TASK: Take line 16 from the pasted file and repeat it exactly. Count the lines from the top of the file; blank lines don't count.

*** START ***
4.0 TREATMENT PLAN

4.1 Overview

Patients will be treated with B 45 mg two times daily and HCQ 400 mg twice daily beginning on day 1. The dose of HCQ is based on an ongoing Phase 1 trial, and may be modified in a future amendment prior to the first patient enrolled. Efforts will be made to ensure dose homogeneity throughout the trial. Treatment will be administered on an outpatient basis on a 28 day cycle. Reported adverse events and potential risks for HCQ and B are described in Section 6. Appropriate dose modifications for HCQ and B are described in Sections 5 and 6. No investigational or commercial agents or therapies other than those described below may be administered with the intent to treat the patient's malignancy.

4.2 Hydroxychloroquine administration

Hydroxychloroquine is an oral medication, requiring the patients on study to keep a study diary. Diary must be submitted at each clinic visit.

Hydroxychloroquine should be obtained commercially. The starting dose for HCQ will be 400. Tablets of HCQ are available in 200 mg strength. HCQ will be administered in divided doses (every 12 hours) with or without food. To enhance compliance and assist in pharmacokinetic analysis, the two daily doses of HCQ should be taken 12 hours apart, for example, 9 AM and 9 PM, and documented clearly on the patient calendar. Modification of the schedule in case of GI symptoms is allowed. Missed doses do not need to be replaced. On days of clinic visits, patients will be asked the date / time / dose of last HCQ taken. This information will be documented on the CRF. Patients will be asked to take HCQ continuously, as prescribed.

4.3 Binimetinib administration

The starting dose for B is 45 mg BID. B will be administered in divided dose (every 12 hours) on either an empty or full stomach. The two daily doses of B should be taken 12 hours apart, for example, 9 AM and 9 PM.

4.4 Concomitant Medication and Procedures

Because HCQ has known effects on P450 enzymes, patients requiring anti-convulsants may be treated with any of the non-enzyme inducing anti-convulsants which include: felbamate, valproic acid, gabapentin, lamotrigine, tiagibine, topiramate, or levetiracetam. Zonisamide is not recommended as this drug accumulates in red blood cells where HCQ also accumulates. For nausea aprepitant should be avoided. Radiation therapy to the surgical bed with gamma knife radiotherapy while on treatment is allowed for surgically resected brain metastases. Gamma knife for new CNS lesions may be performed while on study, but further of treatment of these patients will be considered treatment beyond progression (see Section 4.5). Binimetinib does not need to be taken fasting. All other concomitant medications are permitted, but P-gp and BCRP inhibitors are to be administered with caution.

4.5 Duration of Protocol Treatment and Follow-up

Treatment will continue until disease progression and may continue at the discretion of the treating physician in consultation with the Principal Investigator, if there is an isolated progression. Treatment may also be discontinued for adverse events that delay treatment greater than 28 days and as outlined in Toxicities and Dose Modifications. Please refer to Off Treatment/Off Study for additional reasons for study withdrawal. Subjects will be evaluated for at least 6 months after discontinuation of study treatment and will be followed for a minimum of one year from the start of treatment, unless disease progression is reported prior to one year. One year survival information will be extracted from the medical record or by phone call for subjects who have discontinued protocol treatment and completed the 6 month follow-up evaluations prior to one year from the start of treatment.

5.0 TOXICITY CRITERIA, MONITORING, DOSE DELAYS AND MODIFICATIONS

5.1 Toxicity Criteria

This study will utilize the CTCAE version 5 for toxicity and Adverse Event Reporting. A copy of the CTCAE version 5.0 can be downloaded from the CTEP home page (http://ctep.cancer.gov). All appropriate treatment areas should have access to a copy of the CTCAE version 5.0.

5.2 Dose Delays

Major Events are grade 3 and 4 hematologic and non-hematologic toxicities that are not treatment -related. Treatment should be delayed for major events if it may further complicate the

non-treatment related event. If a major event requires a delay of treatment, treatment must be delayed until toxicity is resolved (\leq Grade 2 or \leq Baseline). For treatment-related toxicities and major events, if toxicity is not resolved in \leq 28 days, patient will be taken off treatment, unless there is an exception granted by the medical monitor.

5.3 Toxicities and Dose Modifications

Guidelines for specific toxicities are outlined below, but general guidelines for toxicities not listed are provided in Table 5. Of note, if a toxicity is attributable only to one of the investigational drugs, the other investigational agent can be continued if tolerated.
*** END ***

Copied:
5.2 Dose Delays